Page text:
Most businesses start like a one-person band. The owner plays all the instruments, some better than others, but all out of necessity.
Like any musical ensemble, a small business includes many roles. In the beginning, the owners are often the best at making or delivering the product or service. Since they have the most at stake, they often assume a wide variety of roles, including sales, accounting, and much more.
Through a combination of skill, planning, talent, and perhaps luck, some businesses manage to grow. This growth leads to new and changing roles in the business for everyone, including the owner. Of all the roles an owner has in the business, perhaps the most important one is to be the designer for the business.
In the role of chief designer, business owners have three critical duties:
- Provide the vision and direction for the company. Owners set the direction for the values of the company, develop its product and service strategies, and set the tone for its relationships with customers.
- Develop and refine processes and procedures. Owners design the “business model”, or the big picture formulas and processes of doing business. Then, they must fill in the details by analyzing processes and finding bottlenecks.
- Create the organization’s human resource structure. Owners identify the positions and types of people the business needs, and then they find the people to fill those roles. In the words of Jim Collins, author of the bestseller Good to Great, “Get the right people on the bus, the wrong people off the bus, and get everyone in the right seats.”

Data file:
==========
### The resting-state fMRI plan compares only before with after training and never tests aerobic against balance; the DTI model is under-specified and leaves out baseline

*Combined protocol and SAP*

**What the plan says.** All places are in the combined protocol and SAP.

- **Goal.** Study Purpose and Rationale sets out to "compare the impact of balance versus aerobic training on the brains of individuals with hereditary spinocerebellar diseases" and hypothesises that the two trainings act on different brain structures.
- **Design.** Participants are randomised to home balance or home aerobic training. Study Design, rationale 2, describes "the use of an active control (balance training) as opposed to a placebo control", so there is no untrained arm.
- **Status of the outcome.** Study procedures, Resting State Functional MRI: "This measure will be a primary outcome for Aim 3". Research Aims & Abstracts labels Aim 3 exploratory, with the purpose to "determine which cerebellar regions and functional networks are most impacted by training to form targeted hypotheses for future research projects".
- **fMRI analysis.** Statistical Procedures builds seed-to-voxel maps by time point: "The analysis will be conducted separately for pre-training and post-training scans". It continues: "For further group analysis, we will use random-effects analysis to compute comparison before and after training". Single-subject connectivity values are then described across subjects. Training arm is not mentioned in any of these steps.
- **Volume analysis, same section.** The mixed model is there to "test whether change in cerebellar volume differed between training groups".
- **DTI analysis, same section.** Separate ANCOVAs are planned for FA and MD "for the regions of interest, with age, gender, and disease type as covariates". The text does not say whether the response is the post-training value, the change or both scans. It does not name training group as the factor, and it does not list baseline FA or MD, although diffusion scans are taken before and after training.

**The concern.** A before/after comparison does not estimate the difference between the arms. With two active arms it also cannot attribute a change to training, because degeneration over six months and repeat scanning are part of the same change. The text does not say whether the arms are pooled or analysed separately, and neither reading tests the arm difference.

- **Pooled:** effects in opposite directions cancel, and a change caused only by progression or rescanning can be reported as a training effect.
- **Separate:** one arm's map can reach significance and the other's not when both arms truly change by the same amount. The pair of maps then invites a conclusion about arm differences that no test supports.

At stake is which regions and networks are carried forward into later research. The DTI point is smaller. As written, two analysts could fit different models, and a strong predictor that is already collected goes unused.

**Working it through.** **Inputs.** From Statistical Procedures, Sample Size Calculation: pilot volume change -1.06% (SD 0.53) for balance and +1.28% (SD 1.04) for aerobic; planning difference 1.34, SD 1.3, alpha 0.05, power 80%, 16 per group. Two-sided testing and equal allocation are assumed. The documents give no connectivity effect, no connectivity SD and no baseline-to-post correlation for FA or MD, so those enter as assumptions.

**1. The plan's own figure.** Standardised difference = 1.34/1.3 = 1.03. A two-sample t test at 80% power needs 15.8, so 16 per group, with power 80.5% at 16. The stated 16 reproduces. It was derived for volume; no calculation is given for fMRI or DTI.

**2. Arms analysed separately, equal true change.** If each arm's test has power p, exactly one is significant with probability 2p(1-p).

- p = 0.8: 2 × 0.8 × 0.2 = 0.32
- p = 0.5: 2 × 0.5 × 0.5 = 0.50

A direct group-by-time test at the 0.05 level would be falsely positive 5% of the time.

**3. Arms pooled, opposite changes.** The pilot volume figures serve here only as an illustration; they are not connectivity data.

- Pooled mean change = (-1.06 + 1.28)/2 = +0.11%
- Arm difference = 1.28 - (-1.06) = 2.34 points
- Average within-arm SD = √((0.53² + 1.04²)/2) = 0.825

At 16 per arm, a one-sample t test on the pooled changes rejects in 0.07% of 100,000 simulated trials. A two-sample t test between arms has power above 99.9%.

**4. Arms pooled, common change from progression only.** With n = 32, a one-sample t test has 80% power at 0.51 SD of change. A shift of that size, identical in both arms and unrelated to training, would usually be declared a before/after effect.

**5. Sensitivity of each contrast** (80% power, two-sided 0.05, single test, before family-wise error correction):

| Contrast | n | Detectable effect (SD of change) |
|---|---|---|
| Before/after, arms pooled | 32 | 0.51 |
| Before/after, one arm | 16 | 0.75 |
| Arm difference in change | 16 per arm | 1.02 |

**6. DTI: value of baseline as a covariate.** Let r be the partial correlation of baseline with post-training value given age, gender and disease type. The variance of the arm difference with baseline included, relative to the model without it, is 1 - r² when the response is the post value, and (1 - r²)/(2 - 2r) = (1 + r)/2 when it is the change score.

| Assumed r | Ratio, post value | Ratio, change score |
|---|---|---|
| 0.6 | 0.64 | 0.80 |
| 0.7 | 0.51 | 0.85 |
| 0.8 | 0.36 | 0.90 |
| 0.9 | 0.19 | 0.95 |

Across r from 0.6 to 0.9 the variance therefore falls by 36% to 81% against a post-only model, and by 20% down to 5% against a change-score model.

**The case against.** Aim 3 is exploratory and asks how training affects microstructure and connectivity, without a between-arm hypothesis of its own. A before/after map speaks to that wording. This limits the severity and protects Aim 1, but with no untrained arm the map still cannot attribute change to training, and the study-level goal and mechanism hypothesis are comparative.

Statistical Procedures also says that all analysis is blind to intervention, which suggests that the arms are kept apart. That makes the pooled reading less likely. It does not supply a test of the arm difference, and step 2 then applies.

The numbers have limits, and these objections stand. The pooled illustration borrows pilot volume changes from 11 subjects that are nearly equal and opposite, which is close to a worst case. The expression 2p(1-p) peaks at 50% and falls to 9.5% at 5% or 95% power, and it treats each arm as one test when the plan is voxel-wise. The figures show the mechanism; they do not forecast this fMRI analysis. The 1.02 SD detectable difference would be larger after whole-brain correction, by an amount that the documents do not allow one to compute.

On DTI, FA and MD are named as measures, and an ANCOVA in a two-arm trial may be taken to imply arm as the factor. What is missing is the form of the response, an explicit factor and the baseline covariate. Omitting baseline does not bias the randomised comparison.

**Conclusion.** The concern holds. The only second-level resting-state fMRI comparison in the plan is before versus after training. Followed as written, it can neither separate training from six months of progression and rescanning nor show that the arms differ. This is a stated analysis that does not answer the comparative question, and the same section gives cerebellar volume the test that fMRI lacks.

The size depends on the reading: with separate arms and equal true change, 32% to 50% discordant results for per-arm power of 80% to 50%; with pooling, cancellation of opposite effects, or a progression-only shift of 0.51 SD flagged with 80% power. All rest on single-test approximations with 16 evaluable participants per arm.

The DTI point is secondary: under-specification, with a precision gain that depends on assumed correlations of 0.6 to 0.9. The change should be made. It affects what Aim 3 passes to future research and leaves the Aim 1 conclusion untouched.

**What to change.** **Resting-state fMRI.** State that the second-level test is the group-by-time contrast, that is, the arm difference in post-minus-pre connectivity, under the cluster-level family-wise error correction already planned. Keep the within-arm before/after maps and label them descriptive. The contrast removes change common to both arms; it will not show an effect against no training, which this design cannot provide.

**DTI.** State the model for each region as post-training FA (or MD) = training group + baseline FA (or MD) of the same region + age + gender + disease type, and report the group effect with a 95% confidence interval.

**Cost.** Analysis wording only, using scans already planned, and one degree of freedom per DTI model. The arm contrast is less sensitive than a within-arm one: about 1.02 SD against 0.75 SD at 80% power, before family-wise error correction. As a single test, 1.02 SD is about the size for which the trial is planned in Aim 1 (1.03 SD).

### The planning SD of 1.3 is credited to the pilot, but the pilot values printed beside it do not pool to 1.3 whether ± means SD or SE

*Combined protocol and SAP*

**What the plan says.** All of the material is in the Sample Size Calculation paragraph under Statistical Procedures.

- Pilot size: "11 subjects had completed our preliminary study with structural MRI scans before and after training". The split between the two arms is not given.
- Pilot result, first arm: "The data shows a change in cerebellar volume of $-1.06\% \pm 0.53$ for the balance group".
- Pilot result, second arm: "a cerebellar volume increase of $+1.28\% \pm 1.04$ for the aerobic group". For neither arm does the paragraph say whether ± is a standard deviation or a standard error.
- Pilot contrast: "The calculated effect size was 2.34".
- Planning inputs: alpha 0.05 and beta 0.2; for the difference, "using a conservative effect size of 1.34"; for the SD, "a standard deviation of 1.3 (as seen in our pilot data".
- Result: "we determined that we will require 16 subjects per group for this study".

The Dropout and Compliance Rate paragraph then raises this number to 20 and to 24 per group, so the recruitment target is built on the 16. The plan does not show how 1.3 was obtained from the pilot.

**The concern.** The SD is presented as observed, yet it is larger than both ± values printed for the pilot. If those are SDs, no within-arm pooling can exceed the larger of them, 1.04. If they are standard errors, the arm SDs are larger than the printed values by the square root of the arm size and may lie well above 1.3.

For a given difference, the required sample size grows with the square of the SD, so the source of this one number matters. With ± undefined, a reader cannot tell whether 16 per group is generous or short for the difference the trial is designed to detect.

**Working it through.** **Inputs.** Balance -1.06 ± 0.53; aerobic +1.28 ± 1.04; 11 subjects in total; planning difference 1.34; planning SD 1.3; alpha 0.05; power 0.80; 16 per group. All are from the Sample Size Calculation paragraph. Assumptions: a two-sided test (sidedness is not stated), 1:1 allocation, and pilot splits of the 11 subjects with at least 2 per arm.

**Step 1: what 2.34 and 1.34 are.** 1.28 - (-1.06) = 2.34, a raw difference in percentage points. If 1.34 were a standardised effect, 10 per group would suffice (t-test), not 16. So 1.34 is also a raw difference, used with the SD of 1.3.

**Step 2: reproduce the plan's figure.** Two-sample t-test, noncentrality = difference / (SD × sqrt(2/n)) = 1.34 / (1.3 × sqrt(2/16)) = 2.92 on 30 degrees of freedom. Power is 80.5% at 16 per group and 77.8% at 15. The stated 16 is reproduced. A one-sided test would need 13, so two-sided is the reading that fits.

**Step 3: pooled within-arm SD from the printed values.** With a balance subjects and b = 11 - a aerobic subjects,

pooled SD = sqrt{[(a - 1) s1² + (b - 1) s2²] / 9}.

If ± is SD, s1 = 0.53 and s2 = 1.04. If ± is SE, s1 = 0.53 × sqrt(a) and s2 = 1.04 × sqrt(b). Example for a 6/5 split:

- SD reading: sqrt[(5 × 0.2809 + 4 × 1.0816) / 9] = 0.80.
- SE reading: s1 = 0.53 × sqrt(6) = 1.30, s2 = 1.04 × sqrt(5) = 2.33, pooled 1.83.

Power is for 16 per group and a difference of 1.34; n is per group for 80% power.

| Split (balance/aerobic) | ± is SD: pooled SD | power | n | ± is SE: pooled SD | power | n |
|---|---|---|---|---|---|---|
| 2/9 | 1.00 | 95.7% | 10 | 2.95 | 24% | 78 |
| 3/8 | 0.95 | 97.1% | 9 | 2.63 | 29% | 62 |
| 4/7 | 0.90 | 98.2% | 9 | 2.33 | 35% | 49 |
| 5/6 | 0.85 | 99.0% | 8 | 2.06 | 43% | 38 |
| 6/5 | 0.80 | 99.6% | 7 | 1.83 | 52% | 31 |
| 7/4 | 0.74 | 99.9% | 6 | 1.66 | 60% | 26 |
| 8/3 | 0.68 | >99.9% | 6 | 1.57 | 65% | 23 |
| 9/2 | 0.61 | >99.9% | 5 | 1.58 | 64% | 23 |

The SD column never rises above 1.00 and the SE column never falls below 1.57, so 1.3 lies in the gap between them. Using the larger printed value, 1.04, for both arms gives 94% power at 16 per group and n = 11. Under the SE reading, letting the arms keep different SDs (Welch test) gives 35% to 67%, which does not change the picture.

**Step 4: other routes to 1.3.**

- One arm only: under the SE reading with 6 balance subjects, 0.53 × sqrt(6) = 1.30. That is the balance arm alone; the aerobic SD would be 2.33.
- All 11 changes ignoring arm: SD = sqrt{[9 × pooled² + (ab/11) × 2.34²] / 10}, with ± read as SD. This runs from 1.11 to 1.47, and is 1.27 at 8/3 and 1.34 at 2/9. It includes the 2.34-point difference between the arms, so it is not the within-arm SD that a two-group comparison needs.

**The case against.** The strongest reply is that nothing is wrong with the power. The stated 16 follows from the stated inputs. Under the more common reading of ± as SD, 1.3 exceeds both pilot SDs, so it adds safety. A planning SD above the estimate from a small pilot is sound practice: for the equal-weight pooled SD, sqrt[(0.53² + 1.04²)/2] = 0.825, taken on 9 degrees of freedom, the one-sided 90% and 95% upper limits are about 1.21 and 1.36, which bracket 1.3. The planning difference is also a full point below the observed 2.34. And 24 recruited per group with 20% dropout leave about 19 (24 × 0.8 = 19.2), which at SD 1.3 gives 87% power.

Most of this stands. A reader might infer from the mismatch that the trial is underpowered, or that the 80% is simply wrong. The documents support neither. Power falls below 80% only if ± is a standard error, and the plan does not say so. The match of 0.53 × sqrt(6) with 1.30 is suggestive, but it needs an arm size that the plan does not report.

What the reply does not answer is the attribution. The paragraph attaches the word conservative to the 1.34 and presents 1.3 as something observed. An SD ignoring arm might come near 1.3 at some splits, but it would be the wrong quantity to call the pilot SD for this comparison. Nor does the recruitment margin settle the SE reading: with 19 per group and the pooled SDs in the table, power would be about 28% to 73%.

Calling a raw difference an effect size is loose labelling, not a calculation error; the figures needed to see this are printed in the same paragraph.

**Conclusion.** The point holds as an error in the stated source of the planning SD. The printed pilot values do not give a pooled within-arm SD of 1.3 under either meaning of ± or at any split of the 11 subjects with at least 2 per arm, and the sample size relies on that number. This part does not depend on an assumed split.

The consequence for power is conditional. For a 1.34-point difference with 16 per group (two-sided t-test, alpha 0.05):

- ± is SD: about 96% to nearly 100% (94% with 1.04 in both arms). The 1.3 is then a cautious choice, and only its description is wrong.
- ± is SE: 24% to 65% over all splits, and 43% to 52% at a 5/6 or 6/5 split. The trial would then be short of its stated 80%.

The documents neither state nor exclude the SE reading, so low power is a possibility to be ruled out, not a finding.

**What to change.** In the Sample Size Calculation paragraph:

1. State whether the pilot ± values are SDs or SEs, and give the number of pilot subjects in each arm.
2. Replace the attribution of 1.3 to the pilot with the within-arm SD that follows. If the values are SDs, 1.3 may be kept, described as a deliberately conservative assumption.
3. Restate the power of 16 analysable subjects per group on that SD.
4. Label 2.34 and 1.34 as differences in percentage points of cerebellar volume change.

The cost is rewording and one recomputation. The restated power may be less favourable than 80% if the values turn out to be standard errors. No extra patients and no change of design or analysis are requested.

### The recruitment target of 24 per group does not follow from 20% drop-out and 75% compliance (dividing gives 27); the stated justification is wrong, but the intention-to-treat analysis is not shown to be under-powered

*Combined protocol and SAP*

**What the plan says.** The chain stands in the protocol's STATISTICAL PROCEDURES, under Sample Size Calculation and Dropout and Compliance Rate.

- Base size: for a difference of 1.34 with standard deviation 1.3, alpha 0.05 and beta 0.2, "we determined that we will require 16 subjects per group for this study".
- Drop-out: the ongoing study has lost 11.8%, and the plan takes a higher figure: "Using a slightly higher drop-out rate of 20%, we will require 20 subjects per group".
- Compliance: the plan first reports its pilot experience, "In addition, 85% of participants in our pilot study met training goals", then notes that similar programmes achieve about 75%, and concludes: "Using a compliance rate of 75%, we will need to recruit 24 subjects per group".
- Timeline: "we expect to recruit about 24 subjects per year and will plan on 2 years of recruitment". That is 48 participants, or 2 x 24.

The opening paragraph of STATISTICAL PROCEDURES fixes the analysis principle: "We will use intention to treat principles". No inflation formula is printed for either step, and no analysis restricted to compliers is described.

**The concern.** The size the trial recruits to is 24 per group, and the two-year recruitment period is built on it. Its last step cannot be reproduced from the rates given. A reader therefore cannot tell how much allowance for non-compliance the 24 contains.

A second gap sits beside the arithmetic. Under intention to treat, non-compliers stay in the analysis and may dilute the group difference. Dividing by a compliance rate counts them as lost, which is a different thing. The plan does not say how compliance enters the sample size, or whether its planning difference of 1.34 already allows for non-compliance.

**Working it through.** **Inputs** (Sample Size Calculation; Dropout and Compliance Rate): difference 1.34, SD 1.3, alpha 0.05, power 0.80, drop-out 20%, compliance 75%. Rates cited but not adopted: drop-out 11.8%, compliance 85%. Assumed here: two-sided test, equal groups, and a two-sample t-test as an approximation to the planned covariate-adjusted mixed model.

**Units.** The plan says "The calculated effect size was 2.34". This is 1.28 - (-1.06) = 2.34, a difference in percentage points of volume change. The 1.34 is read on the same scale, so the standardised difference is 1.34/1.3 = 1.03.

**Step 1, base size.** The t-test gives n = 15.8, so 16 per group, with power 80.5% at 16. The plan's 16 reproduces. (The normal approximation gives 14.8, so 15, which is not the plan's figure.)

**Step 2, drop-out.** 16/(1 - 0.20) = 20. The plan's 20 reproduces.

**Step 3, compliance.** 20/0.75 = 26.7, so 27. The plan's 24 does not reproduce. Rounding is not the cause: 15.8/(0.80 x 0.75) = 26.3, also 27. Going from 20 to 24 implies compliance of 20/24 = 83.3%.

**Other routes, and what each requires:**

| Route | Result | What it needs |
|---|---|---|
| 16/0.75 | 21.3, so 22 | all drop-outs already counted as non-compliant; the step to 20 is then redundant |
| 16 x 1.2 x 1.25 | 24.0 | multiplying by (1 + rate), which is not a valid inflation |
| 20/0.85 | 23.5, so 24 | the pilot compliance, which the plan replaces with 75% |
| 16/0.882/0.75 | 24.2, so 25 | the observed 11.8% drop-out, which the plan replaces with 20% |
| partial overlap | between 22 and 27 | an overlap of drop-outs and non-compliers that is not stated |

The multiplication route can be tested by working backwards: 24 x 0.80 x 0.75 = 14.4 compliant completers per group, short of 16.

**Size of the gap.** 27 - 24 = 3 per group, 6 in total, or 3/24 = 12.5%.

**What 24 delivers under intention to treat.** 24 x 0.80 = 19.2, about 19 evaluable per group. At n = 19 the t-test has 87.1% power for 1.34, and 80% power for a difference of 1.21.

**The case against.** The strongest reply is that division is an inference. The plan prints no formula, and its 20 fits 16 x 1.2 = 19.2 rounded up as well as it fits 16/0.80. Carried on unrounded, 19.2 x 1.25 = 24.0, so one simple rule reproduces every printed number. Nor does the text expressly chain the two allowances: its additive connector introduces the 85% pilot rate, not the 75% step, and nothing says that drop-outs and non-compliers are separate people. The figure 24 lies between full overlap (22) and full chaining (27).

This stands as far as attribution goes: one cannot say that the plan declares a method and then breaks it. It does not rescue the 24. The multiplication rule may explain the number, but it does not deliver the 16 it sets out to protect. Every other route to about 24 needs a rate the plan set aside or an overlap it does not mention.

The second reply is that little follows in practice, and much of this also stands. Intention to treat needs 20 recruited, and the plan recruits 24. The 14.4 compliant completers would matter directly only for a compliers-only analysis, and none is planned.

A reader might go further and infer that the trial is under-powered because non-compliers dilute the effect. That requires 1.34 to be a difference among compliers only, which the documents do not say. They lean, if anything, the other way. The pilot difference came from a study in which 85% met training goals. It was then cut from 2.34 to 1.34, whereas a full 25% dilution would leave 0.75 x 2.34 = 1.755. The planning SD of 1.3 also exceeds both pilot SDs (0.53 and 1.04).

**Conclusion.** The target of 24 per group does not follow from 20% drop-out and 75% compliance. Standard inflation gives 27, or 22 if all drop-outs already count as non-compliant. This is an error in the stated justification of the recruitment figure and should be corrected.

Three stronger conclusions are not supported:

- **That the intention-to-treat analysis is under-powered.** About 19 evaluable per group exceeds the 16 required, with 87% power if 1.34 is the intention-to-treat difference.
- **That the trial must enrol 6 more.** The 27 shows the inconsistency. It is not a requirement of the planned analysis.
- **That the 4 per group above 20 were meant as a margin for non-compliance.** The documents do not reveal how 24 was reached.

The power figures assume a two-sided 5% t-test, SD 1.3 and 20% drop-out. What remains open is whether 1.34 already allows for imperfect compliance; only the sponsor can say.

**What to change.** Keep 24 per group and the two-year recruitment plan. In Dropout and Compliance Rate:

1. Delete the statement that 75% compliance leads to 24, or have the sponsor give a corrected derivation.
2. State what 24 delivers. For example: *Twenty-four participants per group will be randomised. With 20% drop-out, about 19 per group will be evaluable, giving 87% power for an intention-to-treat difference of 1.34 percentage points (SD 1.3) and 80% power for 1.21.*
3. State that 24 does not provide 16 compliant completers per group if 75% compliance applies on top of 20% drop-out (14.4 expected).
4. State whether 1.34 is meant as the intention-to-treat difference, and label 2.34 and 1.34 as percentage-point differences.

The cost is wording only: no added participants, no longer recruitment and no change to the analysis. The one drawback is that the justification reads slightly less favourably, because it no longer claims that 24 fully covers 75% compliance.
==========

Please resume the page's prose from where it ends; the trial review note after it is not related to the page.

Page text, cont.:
The payoff for a well-designed business is immense. With clarity of vision, expectations and processes, and with the right people pulling together, there is a strong foundation for growth. Instead of a grim “never take a day off” grind, the business owner can now enjoy the ride—and maybe take a day off from time to time. It is also now possible for the owner to think about a profitable exit, because a business that can run without the owner is worth a lot more than one that falls apart when he or she is not at the controls.
Owners of a growing business eventually have to decide how to organize employees and delegate authority. Doing so can be a frustrating task for many entrepreneurs. Most would rather concentrate on closing sales, producing product, or managing cash. However, they do so at the peril of putting off planning for the future needs of their enterprise.